Bill Nye: "The Responsibility to Save the Earth Lies With Every One of Us"

"It's a moral imperative, and it's also imperative for our survival."

July 17, 2017
bill nye
Mike Pont/Getty Images

Adapted from Bill Nye's new book, Everything All At Once

It may be hard to recall, but for a long time the idea that humans could change the entire planet seemed ludicrous. The prevailing attitude since the beginning of the Industrial Revolution was that Earth is so huge, and humans so puny, that the most we could do was local damage. That view started to change in earnest only in the 1960s, for several reasons. Astronomers began to compare the climates of other planets with the climate of Earth. When the first photo of Earth, looking delicate and alone outside the window of the Apollo 8 command module, was sent around the world late in December 1968, the impact was huge. Those first personal images of our planet from afar caused a dramatic change in perspective. 


More from Bill Nye: "If the EPA Is Under Assault, We're All Under Assault"

And then there was that first Earth Day. It wasn't "Local Cleanup Day" or "National Environment Day." The rally was about getting us all to think of our planet as a single enormous ecosystem—the Earth, the global commons. There's an inherent morality in this everything-all-at-once attitude. We are all responsible for the global commons. We all have to look out for our neighbors, and now it's clear that those "neighbors" might be halfway around the planet. Whether you are a scientist or an artist, a very important leader or an ordinary citizen, you have an obligation to pitch in for the greater good. Soon that way of thinking seemed not just reasonable but also obvious... well, to most people. So yes, Earth Day was effective. It had and continues to have a considerable impact.

After its initial rousing success, Earth Day has been celebrated on April 22 every year. I rode down to a few more of the events when I was in high school in the early 1970s. Like so many things in our society, Earth Day gatherings became more organized and more commercialized. From one perspective, it's easy to wonder what good my short bike rides to the gatherings really did. One could argue that my attendance at those rallies made no material difference to the politicians calling the shots in the Capitol Building and the White House. I'd dispute that view, though. I think the continued crowds, year after year, helped maintain support for the EPA and the many other, less visible state agencies that magnify its work.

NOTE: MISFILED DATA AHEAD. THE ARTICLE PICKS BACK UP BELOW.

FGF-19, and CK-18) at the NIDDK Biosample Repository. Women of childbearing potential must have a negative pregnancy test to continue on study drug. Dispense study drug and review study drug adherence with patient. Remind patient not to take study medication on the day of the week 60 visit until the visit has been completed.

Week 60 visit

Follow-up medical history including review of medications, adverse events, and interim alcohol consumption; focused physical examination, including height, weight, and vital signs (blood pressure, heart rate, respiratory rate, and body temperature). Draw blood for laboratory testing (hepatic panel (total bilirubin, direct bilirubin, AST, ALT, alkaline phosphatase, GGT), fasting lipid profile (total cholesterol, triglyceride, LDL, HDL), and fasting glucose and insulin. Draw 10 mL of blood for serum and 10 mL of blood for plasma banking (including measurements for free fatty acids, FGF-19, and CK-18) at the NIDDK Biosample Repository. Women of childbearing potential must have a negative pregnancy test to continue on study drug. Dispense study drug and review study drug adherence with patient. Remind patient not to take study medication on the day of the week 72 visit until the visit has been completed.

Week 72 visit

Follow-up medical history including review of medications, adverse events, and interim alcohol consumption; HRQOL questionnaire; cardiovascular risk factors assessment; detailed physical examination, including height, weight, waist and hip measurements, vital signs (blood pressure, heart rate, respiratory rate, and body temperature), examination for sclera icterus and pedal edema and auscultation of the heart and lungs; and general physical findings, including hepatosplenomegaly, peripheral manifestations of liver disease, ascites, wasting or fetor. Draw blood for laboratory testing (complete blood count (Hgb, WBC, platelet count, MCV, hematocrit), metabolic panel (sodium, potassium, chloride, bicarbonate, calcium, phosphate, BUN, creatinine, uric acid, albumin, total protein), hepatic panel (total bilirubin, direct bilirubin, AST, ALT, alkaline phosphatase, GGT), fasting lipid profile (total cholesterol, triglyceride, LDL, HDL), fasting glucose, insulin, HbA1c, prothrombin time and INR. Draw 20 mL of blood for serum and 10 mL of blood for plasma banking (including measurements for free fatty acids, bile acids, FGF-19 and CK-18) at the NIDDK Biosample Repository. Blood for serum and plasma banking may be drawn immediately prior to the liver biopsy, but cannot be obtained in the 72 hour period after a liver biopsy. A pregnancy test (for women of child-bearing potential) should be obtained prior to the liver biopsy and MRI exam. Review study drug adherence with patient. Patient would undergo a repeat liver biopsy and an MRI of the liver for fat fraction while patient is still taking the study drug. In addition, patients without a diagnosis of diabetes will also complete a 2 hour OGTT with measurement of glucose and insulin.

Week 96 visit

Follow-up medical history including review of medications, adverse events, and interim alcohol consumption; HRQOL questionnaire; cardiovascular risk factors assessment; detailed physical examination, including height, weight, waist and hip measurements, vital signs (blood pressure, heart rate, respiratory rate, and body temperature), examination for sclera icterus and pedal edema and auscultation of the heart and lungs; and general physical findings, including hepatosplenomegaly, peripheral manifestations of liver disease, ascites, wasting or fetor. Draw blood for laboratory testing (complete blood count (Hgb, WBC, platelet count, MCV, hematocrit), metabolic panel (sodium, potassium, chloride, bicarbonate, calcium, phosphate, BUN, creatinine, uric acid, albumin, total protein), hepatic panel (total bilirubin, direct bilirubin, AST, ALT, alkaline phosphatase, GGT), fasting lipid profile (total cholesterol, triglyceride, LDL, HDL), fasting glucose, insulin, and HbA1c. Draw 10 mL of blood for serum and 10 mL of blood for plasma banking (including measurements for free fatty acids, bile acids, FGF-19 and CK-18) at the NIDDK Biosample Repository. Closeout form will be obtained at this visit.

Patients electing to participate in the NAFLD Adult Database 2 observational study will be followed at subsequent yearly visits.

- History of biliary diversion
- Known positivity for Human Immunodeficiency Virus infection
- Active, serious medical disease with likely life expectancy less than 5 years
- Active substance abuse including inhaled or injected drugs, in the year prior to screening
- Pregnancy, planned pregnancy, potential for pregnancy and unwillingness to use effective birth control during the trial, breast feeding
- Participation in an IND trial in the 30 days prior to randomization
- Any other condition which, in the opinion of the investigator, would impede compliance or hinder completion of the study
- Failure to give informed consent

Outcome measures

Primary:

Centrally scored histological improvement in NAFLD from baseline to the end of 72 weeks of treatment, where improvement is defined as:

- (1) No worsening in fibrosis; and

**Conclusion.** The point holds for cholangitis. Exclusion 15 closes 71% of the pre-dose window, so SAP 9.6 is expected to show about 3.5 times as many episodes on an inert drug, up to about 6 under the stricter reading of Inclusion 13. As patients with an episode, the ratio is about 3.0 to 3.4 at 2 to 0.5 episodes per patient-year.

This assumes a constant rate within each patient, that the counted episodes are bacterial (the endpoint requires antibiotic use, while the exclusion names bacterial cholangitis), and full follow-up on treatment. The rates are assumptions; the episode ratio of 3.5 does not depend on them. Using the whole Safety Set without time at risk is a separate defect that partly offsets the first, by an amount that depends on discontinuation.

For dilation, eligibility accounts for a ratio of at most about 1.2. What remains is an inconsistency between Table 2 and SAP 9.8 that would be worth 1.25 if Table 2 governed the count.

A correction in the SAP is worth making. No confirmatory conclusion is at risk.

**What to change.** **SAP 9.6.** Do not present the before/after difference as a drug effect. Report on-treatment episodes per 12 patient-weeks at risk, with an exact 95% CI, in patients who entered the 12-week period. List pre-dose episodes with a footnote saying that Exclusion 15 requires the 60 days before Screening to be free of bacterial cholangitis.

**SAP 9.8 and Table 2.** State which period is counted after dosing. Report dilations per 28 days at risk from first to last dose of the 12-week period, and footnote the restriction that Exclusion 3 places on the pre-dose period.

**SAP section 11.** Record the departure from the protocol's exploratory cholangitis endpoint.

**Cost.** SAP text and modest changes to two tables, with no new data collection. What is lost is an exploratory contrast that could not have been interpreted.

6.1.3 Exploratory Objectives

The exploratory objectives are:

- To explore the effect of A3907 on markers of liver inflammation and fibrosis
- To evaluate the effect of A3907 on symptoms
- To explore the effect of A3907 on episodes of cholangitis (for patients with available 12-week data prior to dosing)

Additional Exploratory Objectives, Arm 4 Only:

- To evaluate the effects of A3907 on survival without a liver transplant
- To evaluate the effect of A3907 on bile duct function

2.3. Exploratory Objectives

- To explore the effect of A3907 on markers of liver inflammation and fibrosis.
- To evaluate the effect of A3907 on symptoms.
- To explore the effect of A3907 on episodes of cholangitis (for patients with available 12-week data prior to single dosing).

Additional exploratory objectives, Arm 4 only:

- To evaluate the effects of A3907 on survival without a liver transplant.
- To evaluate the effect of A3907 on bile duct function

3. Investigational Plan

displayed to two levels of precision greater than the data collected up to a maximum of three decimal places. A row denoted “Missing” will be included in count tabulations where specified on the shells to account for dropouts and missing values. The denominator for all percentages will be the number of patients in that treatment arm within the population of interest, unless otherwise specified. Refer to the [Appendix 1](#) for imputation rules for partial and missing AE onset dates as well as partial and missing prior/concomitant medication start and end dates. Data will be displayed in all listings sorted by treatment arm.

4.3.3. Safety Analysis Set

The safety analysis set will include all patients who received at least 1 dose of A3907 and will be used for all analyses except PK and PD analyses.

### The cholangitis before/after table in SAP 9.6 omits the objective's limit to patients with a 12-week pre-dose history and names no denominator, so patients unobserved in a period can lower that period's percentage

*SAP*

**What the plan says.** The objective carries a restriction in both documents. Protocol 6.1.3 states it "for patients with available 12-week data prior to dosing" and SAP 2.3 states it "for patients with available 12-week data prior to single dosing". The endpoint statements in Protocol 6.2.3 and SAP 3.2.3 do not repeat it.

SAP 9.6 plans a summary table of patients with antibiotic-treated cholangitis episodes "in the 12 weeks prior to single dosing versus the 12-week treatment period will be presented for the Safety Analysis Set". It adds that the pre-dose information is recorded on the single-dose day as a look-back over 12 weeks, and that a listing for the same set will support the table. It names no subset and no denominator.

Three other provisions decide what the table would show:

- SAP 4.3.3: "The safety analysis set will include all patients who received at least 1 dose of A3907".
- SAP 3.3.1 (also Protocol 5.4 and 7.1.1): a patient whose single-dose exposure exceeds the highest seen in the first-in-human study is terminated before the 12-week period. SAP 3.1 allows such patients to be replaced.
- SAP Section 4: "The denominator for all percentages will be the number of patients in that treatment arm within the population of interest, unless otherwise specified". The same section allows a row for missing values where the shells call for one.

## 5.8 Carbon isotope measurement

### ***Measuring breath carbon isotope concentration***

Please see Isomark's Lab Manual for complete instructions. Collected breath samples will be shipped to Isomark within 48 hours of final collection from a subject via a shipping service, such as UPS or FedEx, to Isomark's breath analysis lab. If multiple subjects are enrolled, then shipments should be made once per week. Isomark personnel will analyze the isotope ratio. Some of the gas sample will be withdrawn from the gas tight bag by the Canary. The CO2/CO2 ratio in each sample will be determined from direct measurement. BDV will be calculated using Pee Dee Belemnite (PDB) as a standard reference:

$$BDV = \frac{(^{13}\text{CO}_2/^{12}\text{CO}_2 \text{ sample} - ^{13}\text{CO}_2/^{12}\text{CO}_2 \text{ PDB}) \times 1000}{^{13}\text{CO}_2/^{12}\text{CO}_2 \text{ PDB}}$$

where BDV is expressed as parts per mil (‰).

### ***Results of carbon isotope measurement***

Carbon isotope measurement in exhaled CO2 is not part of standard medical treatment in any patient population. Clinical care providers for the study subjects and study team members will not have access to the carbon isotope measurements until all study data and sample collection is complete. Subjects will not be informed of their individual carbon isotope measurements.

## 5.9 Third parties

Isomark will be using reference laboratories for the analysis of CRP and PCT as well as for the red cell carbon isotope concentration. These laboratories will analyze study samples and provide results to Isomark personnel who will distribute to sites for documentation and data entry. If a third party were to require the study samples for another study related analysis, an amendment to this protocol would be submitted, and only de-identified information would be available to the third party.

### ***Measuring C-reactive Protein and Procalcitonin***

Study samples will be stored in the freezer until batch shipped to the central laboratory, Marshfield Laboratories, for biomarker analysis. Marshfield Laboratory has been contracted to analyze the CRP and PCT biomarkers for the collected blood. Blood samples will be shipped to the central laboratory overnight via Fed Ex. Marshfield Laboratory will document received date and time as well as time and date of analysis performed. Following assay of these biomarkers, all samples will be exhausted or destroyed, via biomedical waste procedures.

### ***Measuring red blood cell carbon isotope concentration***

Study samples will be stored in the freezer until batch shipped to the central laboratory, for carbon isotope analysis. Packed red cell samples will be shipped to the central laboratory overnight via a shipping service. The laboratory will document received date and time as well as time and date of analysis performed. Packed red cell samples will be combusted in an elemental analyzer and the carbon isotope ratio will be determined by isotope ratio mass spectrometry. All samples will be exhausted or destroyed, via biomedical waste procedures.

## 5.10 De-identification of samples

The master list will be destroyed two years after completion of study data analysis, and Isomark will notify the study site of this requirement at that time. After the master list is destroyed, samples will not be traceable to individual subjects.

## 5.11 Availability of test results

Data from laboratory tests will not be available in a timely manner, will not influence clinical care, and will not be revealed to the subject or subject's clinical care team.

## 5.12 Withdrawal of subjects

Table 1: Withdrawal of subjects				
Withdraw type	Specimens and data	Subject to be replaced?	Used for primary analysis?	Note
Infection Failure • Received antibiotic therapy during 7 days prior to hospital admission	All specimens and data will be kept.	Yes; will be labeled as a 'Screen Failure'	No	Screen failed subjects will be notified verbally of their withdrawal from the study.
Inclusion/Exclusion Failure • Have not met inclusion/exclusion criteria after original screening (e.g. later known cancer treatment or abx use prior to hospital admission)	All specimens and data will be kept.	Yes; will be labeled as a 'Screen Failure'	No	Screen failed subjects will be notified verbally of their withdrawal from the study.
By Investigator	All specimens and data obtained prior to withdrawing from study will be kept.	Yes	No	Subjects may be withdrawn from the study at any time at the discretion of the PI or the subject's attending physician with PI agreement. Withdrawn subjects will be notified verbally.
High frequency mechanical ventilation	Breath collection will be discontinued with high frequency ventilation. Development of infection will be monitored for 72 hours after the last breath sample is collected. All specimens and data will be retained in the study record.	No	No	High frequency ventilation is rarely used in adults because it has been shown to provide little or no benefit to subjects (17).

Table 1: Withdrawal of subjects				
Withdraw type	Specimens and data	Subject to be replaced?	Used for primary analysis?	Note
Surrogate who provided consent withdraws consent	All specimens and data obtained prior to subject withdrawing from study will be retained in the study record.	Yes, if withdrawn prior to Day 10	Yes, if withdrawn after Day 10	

"Support the causes you believe in. Show up at rallies. Find your community, or help create one if you can. Share support and inspiration for nerdy compassion and responsibility. Stand up and be counted as an active, rather than a passive, member of your democracy."

I can tell you for certain that Earth Day motivated me. I was convinced that we were headed for trouble as a species unless we could start using our brains more rationally, and it shaped how I approached my own environmental impact and goals for the future. Ever since that first event, I have done whatever I can to fight the good fight and to get you to fight alongside me. Support the causes you believe in. Show up at rallies. Find your community, or help create one if you can. Share support and inspiration for nerdy compassion and responsibility. Stand up and be counted as an active, rather than a passive, member of your democracy. And use your time at these gatherings to find out what courses of action you can take next that can continue to make a difference at the local level and beyond.

A lot of what I have done over the past 4 decades—including writing Everything All At Once—was inspired by the need to help people understand what it means to be a global species. We humans know we can change the world because we're doing it right now—but so far we're doing it mostly by accident. The challenge is taking responsibility for our actions, assuming deliberate control of the change. We're all in this together. There's nobody else who can pick up the external costs. Where, exactly, would you send the bill? I don't think any of us has that address—ha, ha, ha (?).